- Modern all-electric appliances like heat pump heaters/air conditioners and water heaters are ultra-efficient (greater than 100%), saving homeowners and renters money on their monthly utility bills over the life of the appliances..
- Gas prices are expected to continue increasing dramatically in the coming years, which means that the cost savings of using electric appliances will increase substantially over time.
All-electric new construction avoids future costs.
- To meet our climate goals and give everyone the health and economic benefits of all-electric homes, eventually all buildings will need to be converted to use electricity rather than gas. Any building constructed today that uses natural gas will need to be retrofitted, which is much more costly than installing the needed electrical infrastructure during construction
New electric appliances are higher quality and more efficient than previous electric technologies.
- Heat pumps work by transferring heat into or out of a space. Since they can either heat or cool, central heating that is powered by a heat pump also replaces the air conditioner unit.
- Induction stoves use magnets to directly heat up the pot or pan, which makes them more efficient, faster, and safer than a gas stove. The element cools almost immediately after the pot is removed, reducing burn risks. They are also flat, so they are easier to clean.
Other Benefits of the Reach Code Proposal
This proposal strengthens rooftop solar requirements for new construction.
- This proposal calls for solar photovoltaic (PV) systems to be installed on new non-residential and high-rise multifamily buildings. It requires solar to meet 50% of the building’s expected electricity demand, or cover 50% of rooftop space. Rooftop solar is already required for new single-family and low-rise multifamily buildings under California rules.
- Because a low percentage of new buildings are constructed or rebuilt every year, electrification via this ordinance will result in a slow, incremental growth to Glendale’s electric demand. Solar panels installed on these new buildings will offset a significant portion of the incremental electricity demand.
This proposal adds EV charging requirements for new construction
- Transportation is the number one source of greenhouse gas emissions in Glendale and the state as a whole. The state has established 2035 as the year when gas-powered cars will no longer be available to purchase in California. Requiring some level of EV-installed, EV-ready, and EV-capable parking spots at new buildings will save building owners money over time and allow for more equitable growth of electrical vehicle use and access.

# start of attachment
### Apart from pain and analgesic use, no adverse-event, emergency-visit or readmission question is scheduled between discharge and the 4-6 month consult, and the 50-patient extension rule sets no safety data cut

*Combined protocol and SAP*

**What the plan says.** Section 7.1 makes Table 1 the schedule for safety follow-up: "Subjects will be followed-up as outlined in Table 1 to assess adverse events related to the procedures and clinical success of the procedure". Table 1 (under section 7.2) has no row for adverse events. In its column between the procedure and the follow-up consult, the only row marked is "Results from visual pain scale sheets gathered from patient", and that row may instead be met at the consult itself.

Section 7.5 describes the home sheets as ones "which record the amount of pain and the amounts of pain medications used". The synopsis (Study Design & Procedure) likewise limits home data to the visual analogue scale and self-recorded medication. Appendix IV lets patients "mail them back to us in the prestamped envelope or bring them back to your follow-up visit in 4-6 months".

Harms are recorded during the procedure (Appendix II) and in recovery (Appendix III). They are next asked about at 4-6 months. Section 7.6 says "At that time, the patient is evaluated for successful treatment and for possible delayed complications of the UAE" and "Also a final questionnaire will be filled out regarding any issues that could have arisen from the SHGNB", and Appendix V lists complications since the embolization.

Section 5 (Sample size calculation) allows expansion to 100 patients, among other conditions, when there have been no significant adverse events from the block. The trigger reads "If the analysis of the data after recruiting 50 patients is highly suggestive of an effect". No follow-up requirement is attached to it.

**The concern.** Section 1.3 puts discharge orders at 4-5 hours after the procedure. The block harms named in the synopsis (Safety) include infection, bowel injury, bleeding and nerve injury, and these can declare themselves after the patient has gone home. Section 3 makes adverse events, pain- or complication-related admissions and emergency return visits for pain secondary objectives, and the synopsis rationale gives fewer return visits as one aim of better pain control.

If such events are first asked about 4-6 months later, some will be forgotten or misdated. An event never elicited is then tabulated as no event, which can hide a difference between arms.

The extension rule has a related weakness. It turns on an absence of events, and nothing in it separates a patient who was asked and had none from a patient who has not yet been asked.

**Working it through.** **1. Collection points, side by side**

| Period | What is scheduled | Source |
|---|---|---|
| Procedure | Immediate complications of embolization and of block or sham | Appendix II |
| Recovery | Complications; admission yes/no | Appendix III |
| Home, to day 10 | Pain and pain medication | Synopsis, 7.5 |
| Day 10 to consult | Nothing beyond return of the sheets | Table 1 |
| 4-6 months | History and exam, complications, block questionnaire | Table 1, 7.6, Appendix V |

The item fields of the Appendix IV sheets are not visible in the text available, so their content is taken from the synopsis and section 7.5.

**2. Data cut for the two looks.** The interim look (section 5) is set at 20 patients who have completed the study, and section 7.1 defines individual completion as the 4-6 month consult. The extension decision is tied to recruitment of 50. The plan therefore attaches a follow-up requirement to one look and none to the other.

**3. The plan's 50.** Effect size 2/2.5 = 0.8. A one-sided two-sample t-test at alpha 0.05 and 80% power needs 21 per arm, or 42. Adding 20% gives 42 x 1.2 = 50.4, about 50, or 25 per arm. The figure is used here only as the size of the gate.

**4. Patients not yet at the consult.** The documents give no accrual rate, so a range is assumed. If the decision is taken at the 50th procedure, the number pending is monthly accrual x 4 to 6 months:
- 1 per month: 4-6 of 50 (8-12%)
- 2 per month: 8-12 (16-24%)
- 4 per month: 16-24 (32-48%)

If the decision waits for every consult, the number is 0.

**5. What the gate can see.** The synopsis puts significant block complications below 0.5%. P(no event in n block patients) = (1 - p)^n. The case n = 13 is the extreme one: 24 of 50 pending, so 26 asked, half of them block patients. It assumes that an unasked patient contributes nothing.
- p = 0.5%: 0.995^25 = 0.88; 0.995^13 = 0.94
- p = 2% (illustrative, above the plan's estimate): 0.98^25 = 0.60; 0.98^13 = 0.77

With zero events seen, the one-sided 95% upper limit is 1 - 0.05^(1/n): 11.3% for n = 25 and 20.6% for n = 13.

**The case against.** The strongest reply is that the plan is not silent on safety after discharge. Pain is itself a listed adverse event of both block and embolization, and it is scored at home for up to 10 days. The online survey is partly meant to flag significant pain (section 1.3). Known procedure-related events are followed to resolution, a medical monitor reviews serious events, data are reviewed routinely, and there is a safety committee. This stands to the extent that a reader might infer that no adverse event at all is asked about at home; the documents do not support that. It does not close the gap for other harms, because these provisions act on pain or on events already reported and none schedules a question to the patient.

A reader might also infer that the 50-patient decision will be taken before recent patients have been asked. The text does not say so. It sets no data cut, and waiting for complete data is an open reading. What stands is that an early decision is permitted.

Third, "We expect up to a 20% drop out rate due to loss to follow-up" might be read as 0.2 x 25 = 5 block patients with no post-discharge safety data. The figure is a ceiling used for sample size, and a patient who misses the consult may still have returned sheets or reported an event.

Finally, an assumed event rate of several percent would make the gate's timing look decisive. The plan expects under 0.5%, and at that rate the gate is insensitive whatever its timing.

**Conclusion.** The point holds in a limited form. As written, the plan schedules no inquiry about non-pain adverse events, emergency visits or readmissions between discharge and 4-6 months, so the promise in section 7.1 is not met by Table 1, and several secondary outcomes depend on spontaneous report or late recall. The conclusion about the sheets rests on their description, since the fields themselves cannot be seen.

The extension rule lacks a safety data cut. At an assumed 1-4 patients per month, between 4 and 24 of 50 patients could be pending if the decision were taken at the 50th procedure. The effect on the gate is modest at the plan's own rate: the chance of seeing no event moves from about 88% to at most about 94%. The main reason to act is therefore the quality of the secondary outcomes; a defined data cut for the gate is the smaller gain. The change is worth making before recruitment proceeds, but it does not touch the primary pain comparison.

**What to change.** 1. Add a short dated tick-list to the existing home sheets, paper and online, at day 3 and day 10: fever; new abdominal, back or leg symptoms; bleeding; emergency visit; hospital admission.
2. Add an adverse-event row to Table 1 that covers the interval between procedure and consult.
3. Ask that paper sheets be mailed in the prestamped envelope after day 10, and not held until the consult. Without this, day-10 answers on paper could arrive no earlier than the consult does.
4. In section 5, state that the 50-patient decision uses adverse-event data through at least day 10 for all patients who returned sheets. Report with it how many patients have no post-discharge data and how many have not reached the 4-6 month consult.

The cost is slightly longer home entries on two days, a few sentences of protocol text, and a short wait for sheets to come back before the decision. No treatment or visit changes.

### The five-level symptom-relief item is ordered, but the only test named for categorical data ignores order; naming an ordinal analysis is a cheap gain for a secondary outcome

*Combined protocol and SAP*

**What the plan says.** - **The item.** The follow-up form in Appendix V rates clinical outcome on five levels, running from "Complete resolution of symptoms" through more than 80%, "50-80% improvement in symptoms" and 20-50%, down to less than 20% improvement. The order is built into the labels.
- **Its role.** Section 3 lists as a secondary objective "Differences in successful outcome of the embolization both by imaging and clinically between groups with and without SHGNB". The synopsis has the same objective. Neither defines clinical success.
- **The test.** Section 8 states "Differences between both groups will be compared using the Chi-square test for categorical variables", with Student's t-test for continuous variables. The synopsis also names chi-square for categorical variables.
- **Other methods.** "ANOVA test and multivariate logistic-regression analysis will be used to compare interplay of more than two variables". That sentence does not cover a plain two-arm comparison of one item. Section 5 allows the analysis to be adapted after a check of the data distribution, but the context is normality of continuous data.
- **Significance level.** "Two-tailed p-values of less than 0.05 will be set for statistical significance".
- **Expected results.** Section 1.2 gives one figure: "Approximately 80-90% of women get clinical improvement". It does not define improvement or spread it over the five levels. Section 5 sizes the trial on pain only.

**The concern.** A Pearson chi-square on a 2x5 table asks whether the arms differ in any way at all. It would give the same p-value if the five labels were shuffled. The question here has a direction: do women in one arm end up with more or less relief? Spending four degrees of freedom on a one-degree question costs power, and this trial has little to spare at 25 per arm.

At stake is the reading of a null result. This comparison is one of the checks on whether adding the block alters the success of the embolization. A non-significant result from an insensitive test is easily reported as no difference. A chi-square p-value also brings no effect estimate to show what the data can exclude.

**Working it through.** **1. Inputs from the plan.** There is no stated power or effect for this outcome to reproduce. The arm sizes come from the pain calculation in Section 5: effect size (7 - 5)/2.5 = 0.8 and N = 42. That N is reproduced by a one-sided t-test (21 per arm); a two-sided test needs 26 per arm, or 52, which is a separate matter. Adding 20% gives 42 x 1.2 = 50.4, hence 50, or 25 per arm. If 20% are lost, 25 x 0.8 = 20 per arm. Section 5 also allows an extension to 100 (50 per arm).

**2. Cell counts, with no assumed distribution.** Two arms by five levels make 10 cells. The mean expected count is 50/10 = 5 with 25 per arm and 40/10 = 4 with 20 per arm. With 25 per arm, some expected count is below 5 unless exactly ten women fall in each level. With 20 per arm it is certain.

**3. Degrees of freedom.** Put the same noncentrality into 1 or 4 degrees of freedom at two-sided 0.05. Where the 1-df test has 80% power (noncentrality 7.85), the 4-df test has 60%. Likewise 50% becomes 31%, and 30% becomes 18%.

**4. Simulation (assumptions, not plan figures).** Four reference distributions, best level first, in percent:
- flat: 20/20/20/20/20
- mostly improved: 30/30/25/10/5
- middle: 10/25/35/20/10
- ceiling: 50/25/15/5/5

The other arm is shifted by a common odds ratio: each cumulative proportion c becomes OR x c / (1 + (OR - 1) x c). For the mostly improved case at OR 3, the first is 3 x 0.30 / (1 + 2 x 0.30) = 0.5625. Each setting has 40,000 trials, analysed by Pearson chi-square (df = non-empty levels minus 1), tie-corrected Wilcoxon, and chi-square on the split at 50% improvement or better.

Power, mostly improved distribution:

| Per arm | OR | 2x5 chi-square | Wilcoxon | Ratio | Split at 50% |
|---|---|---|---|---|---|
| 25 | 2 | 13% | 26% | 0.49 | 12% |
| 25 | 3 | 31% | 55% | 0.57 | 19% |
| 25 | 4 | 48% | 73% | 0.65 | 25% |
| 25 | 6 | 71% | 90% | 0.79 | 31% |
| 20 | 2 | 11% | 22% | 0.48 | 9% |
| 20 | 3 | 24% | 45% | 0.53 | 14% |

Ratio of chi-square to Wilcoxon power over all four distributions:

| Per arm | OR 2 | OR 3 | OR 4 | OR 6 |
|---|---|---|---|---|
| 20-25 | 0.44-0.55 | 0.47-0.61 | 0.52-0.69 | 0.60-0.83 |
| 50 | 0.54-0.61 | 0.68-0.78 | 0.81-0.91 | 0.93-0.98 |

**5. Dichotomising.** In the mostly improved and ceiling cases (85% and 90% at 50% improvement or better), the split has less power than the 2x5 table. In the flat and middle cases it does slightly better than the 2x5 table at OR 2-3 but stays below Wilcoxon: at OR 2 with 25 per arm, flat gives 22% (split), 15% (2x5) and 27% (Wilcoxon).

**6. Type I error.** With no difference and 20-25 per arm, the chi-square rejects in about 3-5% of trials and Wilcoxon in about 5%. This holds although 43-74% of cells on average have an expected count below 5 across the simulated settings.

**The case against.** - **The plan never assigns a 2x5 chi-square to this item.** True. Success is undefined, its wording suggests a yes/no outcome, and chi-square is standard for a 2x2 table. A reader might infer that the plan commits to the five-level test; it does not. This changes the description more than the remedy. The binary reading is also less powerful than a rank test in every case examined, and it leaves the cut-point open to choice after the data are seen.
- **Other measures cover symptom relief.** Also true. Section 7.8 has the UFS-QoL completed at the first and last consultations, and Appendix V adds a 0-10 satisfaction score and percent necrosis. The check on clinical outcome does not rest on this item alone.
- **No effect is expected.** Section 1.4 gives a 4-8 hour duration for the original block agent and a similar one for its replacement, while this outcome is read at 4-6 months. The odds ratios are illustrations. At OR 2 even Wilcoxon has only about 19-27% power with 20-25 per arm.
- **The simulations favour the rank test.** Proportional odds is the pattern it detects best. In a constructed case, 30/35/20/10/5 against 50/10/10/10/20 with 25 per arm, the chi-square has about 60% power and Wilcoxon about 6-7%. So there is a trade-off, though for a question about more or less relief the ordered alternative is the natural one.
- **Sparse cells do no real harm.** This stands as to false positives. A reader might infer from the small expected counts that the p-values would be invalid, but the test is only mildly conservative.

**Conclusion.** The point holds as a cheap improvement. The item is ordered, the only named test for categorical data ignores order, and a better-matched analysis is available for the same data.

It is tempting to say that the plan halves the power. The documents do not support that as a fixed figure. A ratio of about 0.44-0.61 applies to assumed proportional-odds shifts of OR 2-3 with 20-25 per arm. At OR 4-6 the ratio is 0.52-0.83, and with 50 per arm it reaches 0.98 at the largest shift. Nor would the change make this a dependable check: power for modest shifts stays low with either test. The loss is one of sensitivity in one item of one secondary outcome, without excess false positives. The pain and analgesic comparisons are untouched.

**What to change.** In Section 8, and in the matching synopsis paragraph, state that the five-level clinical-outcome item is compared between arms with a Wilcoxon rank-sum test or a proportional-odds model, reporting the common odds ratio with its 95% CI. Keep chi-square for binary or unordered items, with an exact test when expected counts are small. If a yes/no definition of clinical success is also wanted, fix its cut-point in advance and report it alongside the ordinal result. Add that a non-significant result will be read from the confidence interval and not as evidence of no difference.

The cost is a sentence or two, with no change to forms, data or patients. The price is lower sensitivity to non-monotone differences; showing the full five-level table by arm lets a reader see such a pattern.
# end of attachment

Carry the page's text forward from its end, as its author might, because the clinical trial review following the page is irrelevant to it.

- Glendale staff has proposed adding EV charging equipment beyond what the California Building Code will require in 2022 (2). The proposals would add more charging infrastructure in new multifamily buildings and would go beyond state requirements for non-residential buildings as well. The Glendale Sustainability Commission recommended strengthening the EV charging reach code substantially by requiring all spaces in multifamily buildings to at least be ready to have an EV charger installed and to double the requirements for non-residential buildings. The Glendale Building Electrification Working Group supports the Sustainability Commission’s recommendations.
Reach codes are a proven policy that cities across the state have adopted.
- As of July 2022, 59 California communities have adopted all-electric building codes for new construction. Los Angeles County, Pasadena, Santa Monica, and the City of Los Angeles are currently taking steps to establish this type of policy.
About the Proposal
This proposal is for new construction only.
- This proposal does not require changes to existing buildings, although we have called for it to be extended to substantial renovations, where more than 50% of the building is changed, by January 2024.
- In-progress projects that have submitted plans to the City before January 1, 2023, are not affected by this policy.
- The proposal includes a waiver for physical infeasibility, allowing developers to install gas equipment where it is not feasible to install electric equipment.
(1) International Journal of Epidemiology, Volume 42, Issue 6, December 2013, Pages 1724–1737, https://doi.org/10.1093/ije/dyt150
(2) EV charging requirements vary by building type, with the Building Code requiring single-family homes, duplexes, and townhomes to have wiring in place for EV charger installations, and some parking spaces at multifamily buildings required to have, at a minimum, wiring in place, or also have a charger or receptacle. Glendale staff has proposed going beyond the Building Code’s mandated levels, so that new multifamily buildings with less than 20 units would be required to have the wiring in place to make 40% of parking spaces ready for EV charging, and for those with more than 20 units, 15% of those parking spaces would need to have EV chargers installed.